Many people who did their jobs diligently decades ago are just now discovering they have an extremely dangerous type of cancer called Mesothelioma. It takes several decades between exposure to cancer causing elements and development of symptoms. By the time the symptoms are noticed, it could decrease any ability to fight this disease. Even though thousands of people have already discovered they have been affected by Mesothelioma, millions more may soon develop symptoms. It is an insidious and potentially deadly disease.

Mesothelioma – A Deadly Disease

In general, when there are genetic mutations within a cell, cancer may develop partly because that cell increases in growth and multiplies uncontrollably. Researchers at the distinguished Mayo Clinic have yet to identify the initial genetic mutations responsible for development of Mesothelioma, but they have identified factors that might increase risk. Asbestos exposure is a leading suspect in this quest for answers.

The causes of any cancer can be from many sources, including inherited conditions, health conditions, lifestyle choices, and environmental conditions. With Mesothelioma, much evidence has been gathered that indicates a strong relationship between exposure to asbestos and a later development of this disease. Exposure to asbestos at any time can lead to development of this disease decades after that exposure.

Mesothelioma and Asbestos Exposure

Asbestos is proven to be effective for controlling or preventing fires, and it has been used liberally in many industrial applications, the auto industry, home building, and for many uses in the military. Asbestos was used heavily starting in the middle of the 20th Century. A major concern with this deadly disease is that by the time symptoms are discovered, decades after exposure, it may be too advanced to treat.

During the mid-20th Century, millions of people worked with or were otherwise exposed to asbestos fibers. The National Institutes of Health estimate that number of persons exposed between 1940 and 1978 to be over 11 million. Between 1999 and 2013, 37,000 persons died due to Mesothelioma, but experts believe this was just the tip of the iceberg of potential deaths.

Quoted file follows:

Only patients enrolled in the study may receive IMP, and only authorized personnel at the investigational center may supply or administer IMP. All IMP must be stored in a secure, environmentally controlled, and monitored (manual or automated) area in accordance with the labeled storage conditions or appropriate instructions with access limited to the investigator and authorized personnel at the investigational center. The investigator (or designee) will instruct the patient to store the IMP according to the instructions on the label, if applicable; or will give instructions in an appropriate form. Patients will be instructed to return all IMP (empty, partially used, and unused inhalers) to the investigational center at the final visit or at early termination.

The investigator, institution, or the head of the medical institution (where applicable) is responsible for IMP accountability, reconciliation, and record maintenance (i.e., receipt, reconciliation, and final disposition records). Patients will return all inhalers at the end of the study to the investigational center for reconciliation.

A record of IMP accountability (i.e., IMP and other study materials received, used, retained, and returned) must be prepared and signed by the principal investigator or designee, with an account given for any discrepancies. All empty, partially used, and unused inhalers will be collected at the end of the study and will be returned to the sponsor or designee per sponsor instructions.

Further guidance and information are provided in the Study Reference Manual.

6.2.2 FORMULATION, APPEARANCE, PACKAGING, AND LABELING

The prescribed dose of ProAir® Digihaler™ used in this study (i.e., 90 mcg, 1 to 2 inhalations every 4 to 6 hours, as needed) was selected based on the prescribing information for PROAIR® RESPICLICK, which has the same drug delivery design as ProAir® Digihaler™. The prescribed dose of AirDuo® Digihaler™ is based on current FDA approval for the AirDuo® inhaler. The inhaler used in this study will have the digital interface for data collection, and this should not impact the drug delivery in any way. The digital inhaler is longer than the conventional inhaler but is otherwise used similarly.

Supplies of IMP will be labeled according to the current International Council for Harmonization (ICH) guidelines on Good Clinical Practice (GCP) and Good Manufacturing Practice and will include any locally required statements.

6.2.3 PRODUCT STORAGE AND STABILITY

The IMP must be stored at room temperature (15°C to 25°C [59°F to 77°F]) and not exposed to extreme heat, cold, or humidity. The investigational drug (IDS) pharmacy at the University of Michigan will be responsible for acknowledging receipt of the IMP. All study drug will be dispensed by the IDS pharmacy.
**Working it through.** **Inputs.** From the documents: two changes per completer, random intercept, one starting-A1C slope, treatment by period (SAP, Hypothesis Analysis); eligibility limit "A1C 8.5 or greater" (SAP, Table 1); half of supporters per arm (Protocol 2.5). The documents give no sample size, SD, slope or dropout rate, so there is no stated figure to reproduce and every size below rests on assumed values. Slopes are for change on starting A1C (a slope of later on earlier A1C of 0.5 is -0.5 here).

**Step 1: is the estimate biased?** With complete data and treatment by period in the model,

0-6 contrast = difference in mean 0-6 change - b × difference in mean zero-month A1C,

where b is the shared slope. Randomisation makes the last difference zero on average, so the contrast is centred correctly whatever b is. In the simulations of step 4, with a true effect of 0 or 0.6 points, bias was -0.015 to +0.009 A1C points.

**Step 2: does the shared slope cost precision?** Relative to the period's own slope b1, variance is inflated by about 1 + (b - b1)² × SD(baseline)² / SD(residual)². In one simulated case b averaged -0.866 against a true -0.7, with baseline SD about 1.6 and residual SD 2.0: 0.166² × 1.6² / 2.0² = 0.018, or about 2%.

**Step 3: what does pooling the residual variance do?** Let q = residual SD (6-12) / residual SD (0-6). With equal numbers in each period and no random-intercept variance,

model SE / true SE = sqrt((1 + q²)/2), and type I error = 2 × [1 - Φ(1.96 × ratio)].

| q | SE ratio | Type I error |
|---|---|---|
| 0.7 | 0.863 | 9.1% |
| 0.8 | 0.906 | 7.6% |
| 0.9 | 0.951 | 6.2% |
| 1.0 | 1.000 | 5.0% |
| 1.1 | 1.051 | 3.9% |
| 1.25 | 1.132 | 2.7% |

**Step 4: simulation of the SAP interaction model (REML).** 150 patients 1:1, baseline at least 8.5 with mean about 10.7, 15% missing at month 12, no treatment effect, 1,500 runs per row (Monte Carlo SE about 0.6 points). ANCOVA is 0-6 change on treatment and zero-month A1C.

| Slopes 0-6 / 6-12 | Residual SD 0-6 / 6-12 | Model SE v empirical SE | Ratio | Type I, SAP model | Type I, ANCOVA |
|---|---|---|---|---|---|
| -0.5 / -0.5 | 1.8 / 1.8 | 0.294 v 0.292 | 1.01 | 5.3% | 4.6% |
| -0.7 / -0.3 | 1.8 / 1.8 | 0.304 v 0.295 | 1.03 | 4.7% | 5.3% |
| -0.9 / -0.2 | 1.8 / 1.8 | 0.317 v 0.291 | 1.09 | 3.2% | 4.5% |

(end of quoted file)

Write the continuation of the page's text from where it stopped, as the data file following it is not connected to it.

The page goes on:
Types of Malignant Mesothelioma

Although malignant Mesothelioma is a rare form of cancer, it is a serious problem for anyone who develops this disease because it often has a poor prognosis. This cancer originates from tiny asbestos fibers that become lodged in a thin lining of internal organs that is known as the mesothelium. Those microscopic fibers are introduced into the body through inhalation or ingestion. After these fibers enter the body, they cause inflammation and scarring that can then lead to development of cancer.

Even with its rarity, there are three forms of malignant Mesothelioma:

The worst aspect of malignant Mesothelioma cancer is that it develops so slowly, and by the time it is finally discovered, it has become malignant and difficult to treat.

Malignant Mesothelioma Causes

Anyone who develops this disease has been exposed to asbestos sometime earlier in their lifetime. Other factors, like smoking or other environmental pollutants, can also contribute to the development of this form of cancer, but the main cause is asbestos exposure.